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Stop The Polar Express – I Want to Get Off Now!

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Lake Michigan, Chicago, Illinois

We lovers of the film The Polar Express sometimes think, “Wouldn’t it be really great to be able to board a train that went all the way to the North Pole for a visit to Santa’s workshop?” Well, as the so called “polar vortex” sends air normally reserved for Santa and his elves this way, I have decided I have no desire to go up there even if I would get a chance to meet the jolly old elf himself.

 

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Minnesota, U.S.A.

No, this air is so cold that you could, as my mother used to say, cut it with a knife. Add to this the 25-mile-per-hour winds, and you get a wind-chill factor that borders on out of this world – literally out of this world. Case in point is Babbit, Minnesota, where it’s -38°C (that’s before calculating wind-chill) and colder than the surface of Mars. This is not just bitterly cold or frigid – it is severe, penetrating (don’t even believe that one about wearing layers), and Arctic-like in its intensity.

So far this winter I have shoveled for hours after two snowstorms, and now New York City (as much of the rest of the country) is blanketed with this cold weather from the North Pole. This is when things crawl to a snarl, equipment fails, trains stop running, and people move as if they are in slow motion. We aren’t just numb at this point; we are chisled by the icy air, and the thought of going outside is as promising as that trip to the dentist for root canal.

If you have kids you know that this is the time to “bundle them up” and make them look like the Pillsbury Dough Boy when they walk. My kids went out to school this morning with just their eyes visible, and as I followed them out the door, despite all of my preparation (three shirts, two sweaters, scarf, gloves, and hat with ear flaps) nothing would have kept me warm. Turning the ignition in the car, the engine made a groaning sound – as if to say, “Why are you trying to start me? Are you nuts?”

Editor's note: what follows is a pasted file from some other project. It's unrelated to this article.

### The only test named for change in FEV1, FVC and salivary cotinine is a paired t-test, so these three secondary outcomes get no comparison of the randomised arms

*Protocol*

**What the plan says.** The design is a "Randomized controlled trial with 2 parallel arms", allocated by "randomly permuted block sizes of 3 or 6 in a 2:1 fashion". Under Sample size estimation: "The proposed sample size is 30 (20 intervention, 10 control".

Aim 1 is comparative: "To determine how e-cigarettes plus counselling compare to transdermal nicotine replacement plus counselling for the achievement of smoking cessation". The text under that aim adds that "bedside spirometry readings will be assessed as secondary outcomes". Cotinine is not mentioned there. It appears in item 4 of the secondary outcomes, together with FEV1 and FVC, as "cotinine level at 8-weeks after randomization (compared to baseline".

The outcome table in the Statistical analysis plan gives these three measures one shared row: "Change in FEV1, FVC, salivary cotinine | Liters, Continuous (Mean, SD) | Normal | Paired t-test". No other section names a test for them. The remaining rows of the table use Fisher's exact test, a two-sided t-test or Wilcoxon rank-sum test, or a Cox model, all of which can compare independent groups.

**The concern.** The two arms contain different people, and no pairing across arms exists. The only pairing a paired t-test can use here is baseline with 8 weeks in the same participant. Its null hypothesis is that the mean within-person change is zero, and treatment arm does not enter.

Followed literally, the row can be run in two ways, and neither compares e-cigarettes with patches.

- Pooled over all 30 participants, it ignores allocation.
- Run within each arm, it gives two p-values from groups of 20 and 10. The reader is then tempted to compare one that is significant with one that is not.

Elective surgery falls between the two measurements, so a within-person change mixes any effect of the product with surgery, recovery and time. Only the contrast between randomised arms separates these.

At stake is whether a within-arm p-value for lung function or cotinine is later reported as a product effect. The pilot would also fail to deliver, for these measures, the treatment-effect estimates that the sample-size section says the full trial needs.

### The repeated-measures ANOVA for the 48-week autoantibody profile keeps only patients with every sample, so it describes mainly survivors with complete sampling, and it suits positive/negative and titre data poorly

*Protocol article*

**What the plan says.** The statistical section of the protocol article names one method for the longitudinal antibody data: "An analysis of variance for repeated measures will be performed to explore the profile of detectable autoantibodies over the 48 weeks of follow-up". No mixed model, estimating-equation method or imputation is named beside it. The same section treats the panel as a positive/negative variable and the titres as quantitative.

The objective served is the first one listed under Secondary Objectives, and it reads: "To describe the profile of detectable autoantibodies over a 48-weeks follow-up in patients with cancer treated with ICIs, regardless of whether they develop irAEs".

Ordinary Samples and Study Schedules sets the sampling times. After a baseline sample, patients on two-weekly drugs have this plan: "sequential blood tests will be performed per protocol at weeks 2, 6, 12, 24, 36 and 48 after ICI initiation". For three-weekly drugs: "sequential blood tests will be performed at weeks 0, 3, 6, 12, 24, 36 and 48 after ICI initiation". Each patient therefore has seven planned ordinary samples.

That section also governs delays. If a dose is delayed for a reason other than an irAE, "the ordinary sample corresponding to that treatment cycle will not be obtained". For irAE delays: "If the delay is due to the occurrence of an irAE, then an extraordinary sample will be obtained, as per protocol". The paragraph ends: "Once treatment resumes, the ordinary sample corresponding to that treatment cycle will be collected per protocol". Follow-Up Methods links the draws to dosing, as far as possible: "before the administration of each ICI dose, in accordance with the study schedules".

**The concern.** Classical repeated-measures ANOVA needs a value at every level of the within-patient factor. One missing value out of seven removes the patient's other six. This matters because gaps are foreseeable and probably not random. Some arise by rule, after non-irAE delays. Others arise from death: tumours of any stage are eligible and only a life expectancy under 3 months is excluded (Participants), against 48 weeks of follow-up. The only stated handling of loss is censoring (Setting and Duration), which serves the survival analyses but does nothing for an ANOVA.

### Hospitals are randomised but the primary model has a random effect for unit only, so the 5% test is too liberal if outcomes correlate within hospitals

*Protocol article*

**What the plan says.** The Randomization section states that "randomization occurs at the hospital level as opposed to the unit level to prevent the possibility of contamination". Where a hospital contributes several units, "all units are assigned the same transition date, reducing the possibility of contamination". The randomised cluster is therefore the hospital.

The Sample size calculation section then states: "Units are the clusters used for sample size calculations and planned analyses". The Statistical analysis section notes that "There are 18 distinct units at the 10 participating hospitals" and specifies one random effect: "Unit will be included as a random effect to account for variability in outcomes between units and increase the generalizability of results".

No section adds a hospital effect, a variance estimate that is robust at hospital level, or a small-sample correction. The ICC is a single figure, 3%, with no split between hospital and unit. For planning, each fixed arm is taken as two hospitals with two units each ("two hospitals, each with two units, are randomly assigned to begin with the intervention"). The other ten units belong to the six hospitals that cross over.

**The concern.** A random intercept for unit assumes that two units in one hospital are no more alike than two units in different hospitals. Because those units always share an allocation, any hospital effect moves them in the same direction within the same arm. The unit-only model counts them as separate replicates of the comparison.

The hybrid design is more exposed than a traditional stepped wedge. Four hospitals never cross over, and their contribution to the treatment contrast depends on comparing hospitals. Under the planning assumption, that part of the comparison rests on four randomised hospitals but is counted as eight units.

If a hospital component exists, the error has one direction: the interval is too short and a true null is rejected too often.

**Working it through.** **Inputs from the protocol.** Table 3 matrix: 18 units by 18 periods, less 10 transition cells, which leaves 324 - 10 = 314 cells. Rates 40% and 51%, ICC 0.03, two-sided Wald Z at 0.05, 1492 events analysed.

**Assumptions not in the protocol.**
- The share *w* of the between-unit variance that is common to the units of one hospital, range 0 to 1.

I have been looking for answers online and TV this morning. My question is – and I’m sure some of you are thinking it too – what happened to global warming? Well, judging from some explanations from the experts, it is not unexpected that global warming could cause these bouts of extreme weather. According to CNN International senior meteorologist Brandon Miller, “different types of extreme weather can result from the overall warming of the planet.”

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New York City

Here in New York we have had nothing but extreme weather all year, but especially in the last few days. We had a heavy snowfall last week followed by icy rain (causing the streets to glaze over and pedestrians to lose their grande cappuccinos as they flopped on their rear ends). On Monday the temperature soared to 60°F, creating a thick soup-like fog that would have rivaled anything found in London, and now today we dropped to 4°F and are dreaming of anything but a “white” Christmas.

As many of us face solemn days in this time after the holidays, the last thing we need is winter’s kick in the face. And believe me, that is exactly how it felt when I went out this morning. Jack Frost wasn’t just nipping at my nose; it seemed as if he were ripping it off along with my cheeks.

Watching TV this morning, the meteorologists were like dancing a jig they were so happy. As one of my local broadcasters stood before a map of the New York City area with all insanely low temperatures on it, he seemed positively giddy – like my kids when they learned school was closed on Friday because of the snowstorm. I understand that weather is this guy’s job, but for the rest of us this is nothing to laugh about or to celebrate.